Saturday, August 29, 2009


Qinghai province of China is a large province in western china between the rest of China and Tibet. It has been fought over between the Tibetans and Chinese for centuries. Although it is culturally Tibetan and over 50% of the people are Tibetan it is currently ruled by China. The provincial capital is Xining.

Qinghai lake is a large lake outside of Xining at an altitude of 11,000+ feet. There is a Tibetan cultural center there, which is a good introduction to Tibet, and a good way to get some acclimatization to the high altitude. This lake reminds me of Bear Lake along the Utah-Idaho border.

The above picture is the entrance to the Tibetan Cultural Center. The monument is a chorten, which are quite common in Tibet and started in India as stupas. They are sort of a reliquary, or at least that's how they started. This is different from most, with a different top. It is home to a snow lion on the base, like many chortens.

The above photo is of a Tibetan nomad tent. We saw some of these from the train in the distance, but not close enough to photograph. We thought about getting one for Matt and Sarah(daughter and son-in-law), but couldn't figure out how to get it in our suitcase(limited to 40 pounds}. Matt would dominate medieval war games with this tent.

This tent is also a nomad tent, much more common than the blue and white ones. I believe it is made from yak hair.

This is a shrine of some sort, with prayer flags hanging from a pole behind the icon.
Prayer flags are very common, of different sorts, hanging from sticks around the country side, from houses and associated with shrines and chortens.

Red cheeked Tibetan baby. The red cheeks are very common, in adults as well. This is due to dryness and increased exposure to ultra-violet light at high altitude.

This is a Tibetan iris, the only native flower we saw. The altitude precludes much in the way of flowers.

This is a classic Tibetan chorten. Note the snow lions. This top is typical, with the globe and crescent.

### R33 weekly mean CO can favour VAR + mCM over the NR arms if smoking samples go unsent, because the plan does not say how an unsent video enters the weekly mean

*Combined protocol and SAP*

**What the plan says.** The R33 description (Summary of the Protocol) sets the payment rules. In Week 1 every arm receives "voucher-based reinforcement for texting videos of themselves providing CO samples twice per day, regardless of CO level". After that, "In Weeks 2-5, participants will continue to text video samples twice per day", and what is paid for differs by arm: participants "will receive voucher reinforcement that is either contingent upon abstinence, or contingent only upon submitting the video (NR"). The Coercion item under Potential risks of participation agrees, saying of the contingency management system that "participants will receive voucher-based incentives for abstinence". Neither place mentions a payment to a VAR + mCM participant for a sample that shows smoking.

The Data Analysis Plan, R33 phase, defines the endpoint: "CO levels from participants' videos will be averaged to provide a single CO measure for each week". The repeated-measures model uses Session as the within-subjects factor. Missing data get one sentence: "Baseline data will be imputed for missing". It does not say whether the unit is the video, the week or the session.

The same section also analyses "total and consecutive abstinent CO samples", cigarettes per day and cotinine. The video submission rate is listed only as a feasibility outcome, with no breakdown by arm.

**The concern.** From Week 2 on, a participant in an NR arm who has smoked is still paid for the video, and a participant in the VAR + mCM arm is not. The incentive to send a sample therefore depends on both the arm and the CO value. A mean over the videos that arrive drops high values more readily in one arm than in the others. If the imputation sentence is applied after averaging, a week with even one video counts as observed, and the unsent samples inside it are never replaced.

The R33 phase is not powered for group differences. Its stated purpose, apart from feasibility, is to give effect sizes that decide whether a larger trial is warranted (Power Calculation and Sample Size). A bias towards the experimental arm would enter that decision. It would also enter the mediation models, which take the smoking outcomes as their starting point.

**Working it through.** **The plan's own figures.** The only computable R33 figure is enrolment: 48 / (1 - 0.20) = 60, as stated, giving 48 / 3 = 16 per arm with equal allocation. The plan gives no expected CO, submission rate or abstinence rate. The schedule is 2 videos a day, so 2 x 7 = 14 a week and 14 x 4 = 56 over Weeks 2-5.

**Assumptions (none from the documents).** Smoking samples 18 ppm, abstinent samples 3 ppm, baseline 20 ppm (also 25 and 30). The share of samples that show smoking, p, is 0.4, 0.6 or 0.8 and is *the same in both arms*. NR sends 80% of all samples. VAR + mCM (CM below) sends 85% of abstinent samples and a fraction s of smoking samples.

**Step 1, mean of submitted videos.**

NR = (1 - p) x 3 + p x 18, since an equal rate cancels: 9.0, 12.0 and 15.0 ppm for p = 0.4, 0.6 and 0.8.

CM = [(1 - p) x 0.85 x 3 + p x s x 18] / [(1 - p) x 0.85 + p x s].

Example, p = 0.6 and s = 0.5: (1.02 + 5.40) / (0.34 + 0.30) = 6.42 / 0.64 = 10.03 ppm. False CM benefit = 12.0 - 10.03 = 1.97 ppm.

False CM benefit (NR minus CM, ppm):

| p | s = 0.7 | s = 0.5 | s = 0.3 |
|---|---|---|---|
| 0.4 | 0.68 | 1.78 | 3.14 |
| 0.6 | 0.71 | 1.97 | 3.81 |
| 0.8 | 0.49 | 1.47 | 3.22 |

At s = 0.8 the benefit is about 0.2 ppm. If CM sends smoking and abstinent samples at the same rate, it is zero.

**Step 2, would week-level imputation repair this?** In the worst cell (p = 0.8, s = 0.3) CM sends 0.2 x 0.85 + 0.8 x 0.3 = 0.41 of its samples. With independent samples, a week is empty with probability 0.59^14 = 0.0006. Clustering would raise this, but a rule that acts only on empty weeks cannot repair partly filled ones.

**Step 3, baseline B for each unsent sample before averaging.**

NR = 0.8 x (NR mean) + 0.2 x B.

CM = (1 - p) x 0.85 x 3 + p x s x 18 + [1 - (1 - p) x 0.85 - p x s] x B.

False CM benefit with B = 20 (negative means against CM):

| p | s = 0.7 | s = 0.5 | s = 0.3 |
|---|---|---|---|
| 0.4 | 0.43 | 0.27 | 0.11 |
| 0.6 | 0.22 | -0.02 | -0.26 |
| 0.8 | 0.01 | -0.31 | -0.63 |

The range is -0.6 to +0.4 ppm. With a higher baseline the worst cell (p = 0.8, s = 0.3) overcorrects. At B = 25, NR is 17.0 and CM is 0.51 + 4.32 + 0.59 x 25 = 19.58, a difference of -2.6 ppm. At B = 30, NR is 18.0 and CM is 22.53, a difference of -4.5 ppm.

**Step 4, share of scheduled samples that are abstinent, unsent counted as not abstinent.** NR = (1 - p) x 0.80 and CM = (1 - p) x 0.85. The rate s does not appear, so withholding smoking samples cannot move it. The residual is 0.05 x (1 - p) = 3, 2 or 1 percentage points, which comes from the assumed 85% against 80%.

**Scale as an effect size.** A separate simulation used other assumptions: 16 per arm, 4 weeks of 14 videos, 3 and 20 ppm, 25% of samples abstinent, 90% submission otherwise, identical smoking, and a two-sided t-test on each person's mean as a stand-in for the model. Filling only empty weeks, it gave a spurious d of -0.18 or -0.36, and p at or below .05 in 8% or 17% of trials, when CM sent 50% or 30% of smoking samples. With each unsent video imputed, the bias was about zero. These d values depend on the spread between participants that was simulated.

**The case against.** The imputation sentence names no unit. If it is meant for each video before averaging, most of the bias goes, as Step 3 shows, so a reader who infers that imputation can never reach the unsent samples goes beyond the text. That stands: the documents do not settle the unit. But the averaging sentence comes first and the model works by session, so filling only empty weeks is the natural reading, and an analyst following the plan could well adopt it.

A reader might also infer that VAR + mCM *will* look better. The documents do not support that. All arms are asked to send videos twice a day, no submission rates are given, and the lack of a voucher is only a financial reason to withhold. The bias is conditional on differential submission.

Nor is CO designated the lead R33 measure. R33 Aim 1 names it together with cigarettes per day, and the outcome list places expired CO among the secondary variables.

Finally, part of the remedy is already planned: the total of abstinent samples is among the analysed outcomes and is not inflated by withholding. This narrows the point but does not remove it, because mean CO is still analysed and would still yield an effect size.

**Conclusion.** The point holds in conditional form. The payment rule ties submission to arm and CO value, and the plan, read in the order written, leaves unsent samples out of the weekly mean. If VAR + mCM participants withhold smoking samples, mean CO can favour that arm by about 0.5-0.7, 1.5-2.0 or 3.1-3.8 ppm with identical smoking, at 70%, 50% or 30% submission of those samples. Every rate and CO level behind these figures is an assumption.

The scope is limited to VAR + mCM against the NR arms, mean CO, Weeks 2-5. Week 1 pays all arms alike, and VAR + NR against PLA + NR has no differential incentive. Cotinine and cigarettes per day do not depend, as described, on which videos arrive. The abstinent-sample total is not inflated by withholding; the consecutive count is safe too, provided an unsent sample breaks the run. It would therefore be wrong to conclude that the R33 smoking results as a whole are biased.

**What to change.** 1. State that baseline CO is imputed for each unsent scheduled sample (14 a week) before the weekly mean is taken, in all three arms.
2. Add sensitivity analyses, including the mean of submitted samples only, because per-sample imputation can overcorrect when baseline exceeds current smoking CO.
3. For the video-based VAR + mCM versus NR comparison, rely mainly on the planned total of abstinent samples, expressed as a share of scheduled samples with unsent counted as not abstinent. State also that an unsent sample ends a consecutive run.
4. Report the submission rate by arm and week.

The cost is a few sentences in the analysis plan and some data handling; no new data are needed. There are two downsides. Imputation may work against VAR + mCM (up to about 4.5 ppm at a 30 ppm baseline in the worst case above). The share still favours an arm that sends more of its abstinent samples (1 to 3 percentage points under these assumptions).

This is another classic--prayer flags on a tall pole. This is actually next to the chorten shown above. Qinghai Lake, in the background,is a salt water lake that has fish in it. It is sacred to the Tibetan Buddhists.

Thursday, August 20, 2009

The Last Great Act of Defiance

Some 12 years ago, as has been stated here, I underwent a double coronary bypass or CABG, to use the medical shorthand. There is no doubt as to the necessity of the procedure and I am very grateful to the internist who insisted I get the pain checked out, the cardiologist, the surgeon and all the technicians and nurses who took care of me. Except one.

As I recall the surgery was mid-morning. Afterwards I was placed in the cardiac surgery ICU, IVs and various other tubes in various orifices. That night they had me in the ICU in a semi-upright position, still with all the tubes in place. Although breathing on my own the endotracheal tube was in my trachea so I couldn't talk.

ICUs are very busy places with many nurses, techs of various persuasions, clerks, etc on hand. Sometime during the night an x-ray tech appeared at the foot of my bed with a clipboard in hand. He looked at the clipboard, then at me, then at the clipboard again and said "Brown. Chest x-ray.....and enema." Not being Brown and definitely not needing an enema I communicated the only way I could. I shook my head and gave him the middle finger salute. The ICU exploded with laughter. I guess this particular tech was a well known smart ass, and people were happy to see him get a bit of his own back.